The local people like to joke that some days are hot, some days are even hotter, but most days are hotter than hell. This was one of those days that would have been too much for Satan. It was not a day for sinning. It was not a day to even contemplate any transgression other than absolute idleness.
I was trying to sleep the afternoon away under the soothing hum of a ceiling-fan, but was disturbed by some thumping and screaming from the adjoining flat, which I tried to ignore. You don’t get involved with that sort of thing here. This was a place where everyone kept their doors closed and locked, and took even more care to conceal their personal lives and private fears.
Intense heat can do strange things to a securely closed door and I was aware of someone standing by my bed. She seemed to be in the middle of a panicky explanation.
“Hello! My name’s Marcia, I live next door.”
I mumbled a greeting, told her my name and mentioned that I lived right there.
“There’s a snake in my room. Would you like to see it?”
How does one respond to such a question? Apart from passing the time of day on the stairs this was my first conversation with my neighbour. Unable to think of an appropriate reply I jumped from my bed and followed Marcia.
It was indeed a snake. A bright green snake; no more than a couple of feet in length, looking like a piece of plastic clothes-line, coiled and still, among the piles of books that lay along the far wall beneath the window. It was so green that if one were to have compared it with a rubber snake from a stall at a tourist market, one would have certainly chosen this one as the fake.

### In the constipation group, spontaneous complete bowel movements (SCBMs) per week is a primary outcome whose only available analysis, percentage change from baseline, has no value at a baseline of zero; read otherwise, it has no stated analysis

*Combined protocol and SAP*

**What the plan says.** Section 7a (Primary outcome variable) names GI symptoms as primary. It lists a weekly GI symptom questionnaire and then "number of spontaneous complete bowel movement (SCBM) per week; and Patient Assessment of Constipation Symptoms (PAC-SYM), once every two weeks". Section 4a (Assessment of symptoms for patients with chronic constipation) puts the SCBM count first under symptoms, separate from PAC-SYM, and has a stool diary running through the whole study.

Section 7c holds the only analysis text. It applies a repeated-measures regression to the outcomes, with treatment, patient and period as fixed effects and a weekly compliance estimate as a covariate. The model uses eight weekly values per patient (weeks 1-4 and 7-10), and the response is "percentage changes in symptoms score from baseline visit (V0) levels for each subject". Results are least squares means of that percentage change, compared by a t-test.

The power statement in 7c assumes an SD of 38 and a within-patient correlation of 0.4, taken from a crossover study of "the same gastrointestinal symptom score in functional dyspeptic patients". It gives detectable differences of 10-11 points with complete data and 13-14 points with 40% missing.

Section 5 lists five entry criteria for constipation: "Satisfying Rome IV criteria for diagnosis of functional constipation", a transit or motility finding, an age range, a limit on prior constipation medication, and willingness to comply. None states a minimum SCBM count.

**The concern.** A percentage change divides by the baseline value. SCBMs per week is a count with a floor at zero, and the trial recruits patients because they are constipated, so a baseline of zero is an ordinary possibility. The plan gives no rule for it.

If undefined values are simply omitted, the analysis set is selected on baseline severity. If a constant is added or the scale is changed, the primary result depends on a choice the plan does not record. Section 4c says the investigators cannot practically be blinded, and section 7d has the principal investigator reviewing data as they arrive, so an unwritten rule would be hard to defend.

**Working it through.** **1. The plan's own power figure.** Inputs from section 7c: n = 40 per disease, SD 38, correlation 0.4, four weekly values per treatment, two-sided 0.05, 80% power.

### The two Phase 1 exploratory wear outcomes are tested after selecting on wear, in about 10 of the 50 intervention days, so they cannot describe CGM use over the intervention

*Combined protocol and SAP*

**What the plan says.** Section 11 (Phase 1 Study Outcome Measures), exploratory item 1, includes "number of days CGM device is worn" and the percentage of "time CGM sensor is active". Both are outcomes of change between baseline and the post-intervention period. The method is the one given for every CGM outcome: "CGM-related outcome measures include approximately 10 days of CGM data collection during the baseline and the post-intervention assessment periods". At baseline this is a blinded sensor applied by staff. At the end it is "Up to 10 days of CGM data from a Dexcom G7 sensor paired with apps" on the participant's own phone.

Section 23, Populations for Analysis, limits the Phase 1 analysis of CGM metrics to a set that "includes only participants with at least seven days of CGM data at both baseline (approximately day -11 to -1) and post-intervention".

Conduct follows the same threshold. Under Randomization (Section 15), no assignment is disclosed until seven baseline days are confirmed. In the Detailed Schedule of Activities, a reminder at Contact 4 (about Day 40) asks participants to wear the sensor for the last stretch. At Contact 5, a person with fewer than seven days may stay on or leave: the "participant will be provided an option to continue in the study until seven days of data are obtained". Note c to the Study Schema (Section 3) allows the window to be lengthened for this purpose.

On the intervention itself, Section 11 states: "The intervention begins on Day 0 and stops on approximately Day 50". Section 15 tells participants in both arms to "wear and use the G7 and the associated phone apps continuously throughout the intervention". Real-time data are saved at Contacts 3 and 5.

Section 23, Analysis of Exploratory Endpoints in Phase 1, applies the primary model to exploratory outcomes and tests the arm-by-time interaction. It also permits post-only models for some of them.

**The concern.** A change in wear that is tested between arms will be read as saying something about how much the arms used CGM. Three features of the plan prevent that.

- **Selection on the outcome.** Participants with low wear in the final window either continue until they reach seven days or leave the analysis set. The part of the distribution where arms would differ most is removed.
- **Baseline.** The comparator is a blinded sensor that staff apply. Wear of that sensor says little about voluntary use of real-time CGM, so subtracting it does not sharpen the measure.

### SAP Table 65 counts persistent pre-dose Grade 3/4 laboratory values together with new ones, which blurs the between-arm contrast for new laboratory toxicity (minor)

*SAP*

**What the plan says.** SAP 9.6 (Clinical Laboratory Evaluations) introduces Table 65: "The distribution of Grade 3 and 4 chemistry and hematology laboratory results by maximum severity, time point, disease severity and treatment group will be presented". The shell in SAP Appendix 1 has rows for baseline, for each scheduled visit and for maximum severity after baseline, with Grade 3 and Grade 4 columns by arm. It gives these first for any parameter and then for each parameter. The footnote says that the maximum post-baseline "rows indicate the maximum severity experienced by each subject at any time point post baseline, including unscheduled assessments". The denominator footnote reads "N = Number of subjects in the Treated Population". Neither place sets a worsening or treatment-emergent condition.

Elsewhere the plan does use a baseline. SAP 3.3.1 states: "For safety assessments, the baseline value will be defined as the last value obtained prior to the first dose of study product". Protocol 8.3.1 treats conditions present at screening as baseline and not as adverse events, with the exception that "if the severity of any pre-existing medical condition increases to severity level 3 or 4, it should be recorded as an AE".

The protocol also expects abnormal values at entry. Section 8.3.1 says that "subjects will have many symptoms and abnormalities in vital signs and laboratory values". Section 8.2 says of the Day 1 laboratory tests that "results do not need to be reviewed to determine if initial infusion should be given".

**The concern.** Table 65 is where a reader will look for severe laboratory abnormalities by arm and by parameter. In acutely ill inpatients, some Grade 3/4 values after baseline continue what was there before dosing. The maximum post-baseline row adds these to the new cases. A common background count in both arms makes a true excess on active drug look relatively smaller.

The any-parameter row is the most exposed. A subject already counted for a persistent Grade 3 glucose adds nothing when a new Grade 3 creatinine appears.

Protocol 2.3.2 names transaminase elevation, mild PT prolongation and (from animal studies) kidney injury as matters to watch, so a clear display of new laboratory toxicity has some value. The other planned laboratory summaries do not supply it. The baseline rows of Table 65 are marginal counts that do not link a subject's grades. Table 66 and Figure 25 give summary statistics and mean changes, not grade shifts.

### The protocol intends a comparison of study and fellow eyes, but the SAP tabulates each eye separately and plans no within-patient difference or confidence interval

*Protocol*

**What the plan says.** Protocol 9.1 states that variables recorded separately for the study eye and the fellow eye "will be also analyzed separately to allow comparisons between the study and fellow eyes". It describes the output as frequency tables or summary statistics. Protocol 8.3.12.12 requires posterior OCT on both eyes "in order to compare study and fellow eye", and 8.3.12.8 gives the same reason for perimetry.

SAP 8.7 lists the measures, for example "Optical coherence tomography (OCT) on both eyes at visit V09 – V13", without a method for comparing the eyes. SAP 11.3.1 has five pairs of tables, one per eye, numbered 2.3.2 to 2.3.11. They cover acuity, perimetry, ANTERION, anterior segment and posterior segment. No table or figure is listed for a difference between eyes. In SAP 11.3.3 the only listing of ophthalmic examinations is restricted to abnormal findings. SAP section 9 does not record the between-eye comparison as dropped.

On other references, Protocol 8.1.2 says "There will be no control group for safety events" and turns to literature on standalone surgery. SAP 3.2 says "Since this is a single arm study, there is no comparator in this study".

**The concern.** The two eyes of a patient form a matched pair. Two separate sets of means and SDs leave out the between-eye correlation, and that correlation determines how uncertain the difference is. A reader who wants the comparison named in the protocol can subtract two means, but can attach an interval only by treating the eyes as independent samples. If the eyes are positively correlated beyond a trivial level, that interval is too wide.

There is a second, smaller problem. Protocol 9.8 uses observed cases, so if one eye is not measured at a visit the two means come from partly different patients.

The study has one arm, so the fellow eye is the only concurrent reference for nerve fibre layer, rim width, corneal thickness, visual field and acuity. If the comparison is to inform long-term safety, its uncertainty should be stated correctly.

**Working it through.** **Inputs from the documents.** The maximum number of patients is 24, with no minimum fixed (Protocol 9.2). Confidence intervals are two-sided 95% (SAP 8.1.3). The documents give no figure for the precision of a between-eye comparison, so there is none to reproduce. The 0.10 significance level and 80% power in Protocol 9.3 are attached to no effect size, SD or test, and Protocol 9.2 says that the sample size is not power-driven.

The room-mate was sleeping, oblivious to the drama. Marcia rummaged in the chest-of-drawers where she found a camera and began to take a series of photographs from all possible angles.
“It doesn’t seem to want to leave.”
“So what are you going to do about it?”
“I suppose I must tell the people downstairs. What do you think they will do?”
“I’m pretty sure that they’ll kill it.”
“No! I don’t believe you. How can you say such a thing? Just because you’ve been here a few years longer than the rest of us you think you know everything. Why would they want to kill a snake? I won’t have anything like that happen in my room.”
I went back to my room and after half-an-hour or so there was a knock on the door.
“I’ve told them downstairs, but I don’t think they understand. They didn’t seem at all concerned.
And I’ve been practicing my pronunciation. I practice every morning, but they don’t seem to want to do anything.
It’s crawling along on the floor now. Someone is going to have to do something.”
It is easy for the longer-term resident to be disparaging about the efforts that the newcomer makes to understand the local culture. I had heard the daily pronunciation practice and had remarked to myself that it would take a lot more of such practice before she could come away from the market with some eggs for breakfast, instead of a fishing line and smelling salts or something similar.